Four Arizona lawmakers appear to have lost their primary races.
Three Democrats and one Republican are losing races in which all or nearly all of the voting precincts have reported their results, and each lawmaker facing a loss is doing so under different circumstances.
See also: -New Times' Complete Election Coverage
Republican State Representative Carl Seel is behind in his re-election bid in Legislative District 20 in the West Valley.
With all precincts reporting in that district, Seel's seat mate Paul Boyer easily survived the five-way race for the two seats in the state House of Representatives, but Seel is behind by more than 1,000 votes to Anthony Kern, who hasn't held political office but was selected as a precinct committeeman and state committeeman out of the legislative district.
Seel's part of what Democratic lawmakers have mockingly called the "Black Helicopter Caucus," a label they've given to lawmakers who take up issues related to conspiracy theories. Seel was a noted advocate of trying to pass "birther"-type legislation.
Democratic Representative Martin Quezada also looks as though he could be on his way out. Quezada and fellow Democratic Representative Lydia Hernández both ran for the Senate seat in LD 29, which was vacated by Senator Steve Gallardo. (Gallardo initially set out to run for Congress in Congressional District 7 but instead went for an open spot on the Maricopa County Board of Supervisors and won his primary race last night.)
All precincts have reported in the race between Quezada and Hernández, and according to the unofficial results, Hernández is ahead by 36 votes.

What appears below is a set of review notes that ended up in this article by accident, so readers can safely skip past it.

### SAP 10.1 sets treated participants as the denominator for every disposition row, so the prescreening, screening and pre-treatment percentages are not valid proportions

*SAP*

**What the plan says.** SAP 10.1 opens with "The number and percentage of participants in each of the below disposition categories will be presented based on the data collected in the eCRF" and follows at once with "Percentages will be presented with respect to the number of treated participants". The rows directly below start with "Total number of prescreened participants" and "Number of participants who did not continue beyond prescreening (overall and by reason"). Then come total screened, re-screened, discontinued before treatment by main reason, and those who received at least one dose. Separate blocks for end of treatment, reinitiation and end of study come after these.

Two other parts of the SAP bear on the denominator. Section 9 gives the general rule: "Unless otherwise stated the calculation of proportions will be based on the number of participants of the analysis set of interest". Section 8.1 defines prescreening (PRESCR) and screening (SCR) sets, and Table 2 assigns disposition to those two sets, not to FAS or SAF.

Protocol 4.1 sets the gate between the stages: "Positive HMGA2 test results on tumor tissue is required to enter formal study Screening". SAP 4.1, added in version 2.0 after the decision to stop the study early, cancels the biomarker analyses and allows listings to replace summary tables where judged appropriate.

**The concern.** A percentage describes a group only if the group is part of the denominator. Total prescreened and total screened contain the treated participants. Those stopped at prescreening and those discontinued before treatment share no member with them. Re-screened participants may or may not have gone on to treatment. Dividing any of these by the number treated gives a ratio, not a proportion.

Democratic Representative Jamescita Peshlakai clearly is losing in her bid to unseat the Democratic Senator in LD 7, Carlyle Begay. Peshlakai, calling Begay too conservative, made the run at his senate seat and came up well short. With 123 of 124 precincts reporting in the rural, northeastern Arizona district, Peshlakai actually is in third place in the race for the one seat, behind Eric Descheenie, while Begay alone scored more than 43 percent of the votes.
The other losing legislators is Democratic Representative Norma Muñoz, who hardly saw any time at the Capitol. Muñoz was appointed to the Legislature by the Maricopa County Board of Supervisors in March, after then-Representative Ruben Gallego stepped down to run for Congress. (Gallego won his primary Tuesday night against Mary Rose Wilcox.)
With all 35 precincts reporting in LD 27, Muñoz is in third place in the four-way race for the two seats in the House of Representatives. Former state lawmaker Rebecca Rios is leading that race, followed by Reginald Bolding, a politically connected ASU instructor. According to the unofficial results, Muñoz trails Bolding by 235 votes.
Meanwhile, a handful of Republican lawmakers survived or are in position to survive primary challenges.
That includes Representative Steve Smith in his bid for the Senate seat in LD 11; Senator Don Shooter in his bid to retain his Senate seat in LD 13; Representative John Kavanagh in his bid to win the Senate seat in LD 23; Senator David Farnsworth in his attempt to retain his seat in LD 16, Representative Jeff Dial in his attempt to beat former state GOP chair Tom Morrissey for a vacant Senate seat in LD 18; Representative Bob Robson to keep his seat in LD 18; Senator Bob Worsley to keep his seat in LD 25; and Representative John Allen clings to a nine-vote lead in his re-election bid, as former lawmaker David Burnell Smith attempts a comeback.
UPDATE August 29: With late votes still being counted, David Burnell Smith has taken the lead over Representative John Allen.
UPDATE September 2: More votes are still being counted. Allen now leads Burnell Smith, and Quezada leads Hernández.
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